Common Themes in the Study of Rape and Stalking: Toward a Shared Etiology

Kimberly A. Francis, University of Texas - Austin

Sociologists and criminologists have tended to examine different types of violence against women separately, and the subsequent research and theory reflect this differentiation. While starting with specific theories for specific types of offenses is necessary to build a body of knowledge, if we continue to look at behaviors in isolation, we may miss important insights into their common etiology. As we learn more about the correlates and causes of each type of violent behavior against women, it may become easier to create typologies and uncover common etiologies among them. To the extent that there are common causes of several types of violent behavior, we become closer to developing and testing a general explanation of such behavior. This paper examines the theoretical and empirical literature about two forms of violence against women, rape and stalking, and outlines the ways in which these behaviors might be linked. Specifically, rape and stalking behaviors are both gender-linked phenomena, extensions of normative behavior, share a variety of attitudinal correlates, and stem from similar perpetrator socialization. The results of this review suggest that more attention is needed toward theoretical integration so our models reflect common underlying causes.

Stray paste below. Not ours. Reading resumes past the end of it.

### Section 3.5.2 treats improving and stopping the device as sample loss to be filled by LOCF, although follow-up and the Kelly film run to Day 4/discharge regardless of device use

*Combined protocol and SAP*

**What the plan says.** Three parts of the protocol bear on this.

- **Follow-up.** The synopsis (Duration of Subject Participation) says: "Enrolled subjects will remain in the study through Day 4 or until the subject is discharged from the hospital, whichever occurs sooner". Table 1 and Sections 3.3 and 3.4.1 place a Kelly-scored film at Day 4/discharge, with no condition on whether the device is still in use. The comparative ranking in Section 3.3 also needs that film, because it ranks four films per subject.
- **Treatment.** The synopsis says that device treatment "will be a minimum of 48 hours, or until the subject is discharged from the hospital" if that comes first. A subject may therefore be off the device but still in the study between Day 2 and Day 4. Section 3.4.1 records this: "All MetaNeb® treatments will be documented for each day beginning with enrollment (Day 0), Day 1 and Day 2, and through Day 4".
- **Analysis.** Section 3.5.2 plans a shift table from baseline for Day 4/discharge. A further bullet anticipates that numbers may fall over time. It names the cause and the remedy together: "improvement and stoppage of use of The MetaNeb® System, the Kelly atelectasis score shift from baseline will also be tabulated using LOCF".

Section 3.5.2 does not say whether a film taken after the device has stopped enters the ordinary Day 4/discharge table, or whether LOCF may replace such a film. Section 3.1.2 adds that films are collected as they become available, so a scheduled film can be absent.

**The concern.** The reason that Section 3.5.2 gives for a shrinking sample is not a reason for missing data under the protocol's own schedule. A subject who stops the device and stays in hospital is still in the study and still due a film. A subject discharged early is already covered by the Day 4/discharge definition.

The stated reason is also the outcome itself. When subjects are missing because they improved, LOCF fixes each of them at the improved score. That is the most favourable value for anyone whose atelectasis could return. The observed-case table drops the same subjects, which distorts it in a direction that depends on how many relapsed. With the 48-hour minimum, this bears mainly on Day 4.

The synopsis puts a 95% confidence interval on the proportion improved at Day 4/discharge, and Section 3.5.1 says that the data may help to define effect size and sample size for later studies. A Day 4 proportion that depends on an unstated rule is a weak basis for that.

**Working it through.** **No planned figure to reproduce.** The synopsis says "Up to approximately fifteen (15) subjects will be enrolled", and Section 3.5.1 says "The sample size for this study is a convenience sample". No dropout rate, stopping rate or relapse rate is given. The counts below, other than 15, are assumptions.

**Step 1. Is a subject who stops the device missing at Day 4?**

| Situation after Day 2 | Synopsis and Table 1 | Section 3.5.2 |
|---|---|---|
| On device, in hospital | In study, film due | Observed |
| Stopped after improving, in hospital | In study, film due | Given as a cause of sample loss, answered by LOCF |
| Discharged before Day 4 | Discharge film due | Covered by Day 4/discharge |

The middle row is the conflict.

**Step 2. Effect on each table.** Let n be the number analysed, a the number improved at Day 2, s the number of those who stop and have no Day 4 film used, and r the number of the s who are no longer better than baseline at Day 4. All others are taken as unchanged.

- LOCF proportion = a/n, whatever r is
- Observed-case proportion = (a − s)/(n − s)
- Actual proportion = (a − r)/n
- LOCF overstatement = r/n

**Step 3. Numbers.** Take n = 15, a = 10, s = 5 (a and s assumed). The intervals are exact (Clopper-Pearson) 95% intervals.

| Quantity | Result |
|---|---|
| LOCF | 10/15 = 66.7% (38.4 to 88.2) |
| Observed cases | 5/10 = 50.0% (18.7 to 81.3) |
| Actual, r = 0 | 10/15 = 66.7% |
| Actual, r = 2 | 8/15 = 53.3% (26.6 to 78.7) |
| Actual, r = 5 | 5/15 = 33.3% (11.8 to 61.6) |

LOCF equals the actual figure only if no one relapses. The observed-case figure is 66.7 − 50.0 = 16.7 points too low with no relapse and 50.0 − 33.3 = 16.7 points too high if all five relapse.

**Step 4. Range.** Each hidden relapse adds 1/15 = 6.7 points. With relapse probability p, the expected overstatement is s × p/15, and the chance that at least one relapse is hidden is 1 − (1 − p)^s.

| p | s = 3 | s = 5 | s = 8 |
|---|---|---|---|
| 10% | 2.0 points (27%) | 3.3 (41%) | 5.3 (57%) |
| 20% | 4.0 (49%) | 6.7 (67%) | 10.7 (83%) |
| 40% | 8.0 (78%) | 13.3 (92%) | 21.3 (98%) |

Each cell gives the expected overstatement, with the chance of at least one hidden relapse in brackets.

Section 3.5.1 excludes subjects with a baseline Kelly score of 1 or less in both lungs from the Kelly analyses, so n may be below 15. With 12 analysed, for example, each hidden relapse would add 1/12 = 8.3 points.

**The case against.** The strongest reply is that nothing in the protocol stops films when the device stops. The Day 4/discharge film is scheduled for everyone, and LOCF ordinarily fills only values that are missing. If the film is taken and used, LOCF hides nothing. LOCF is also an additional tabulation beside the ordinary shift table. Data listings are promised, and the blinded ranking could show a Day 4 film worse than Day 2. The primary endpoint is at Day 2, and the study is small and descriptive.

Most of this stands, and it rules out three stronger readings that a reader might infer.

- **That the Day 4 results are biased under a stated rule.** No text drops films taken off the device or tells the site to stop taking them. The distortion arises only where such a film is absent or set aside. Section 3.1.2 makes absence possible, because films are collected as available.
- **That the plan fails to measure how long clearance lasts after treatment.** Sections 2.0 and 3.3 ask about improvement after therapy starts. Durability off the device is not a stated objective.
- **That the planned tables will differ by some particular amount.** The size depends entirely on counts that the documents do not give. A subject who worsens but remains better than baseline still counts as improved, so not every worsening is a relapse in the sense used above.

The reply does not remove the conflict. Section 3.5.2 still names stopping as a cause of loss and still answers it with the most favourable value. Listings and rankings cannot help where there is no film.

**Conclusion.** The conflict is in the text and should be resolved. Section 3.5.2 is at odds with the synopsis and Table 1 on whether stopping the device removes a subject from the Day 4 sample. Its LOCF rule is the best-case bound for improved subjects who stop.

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Updated 05/20/2006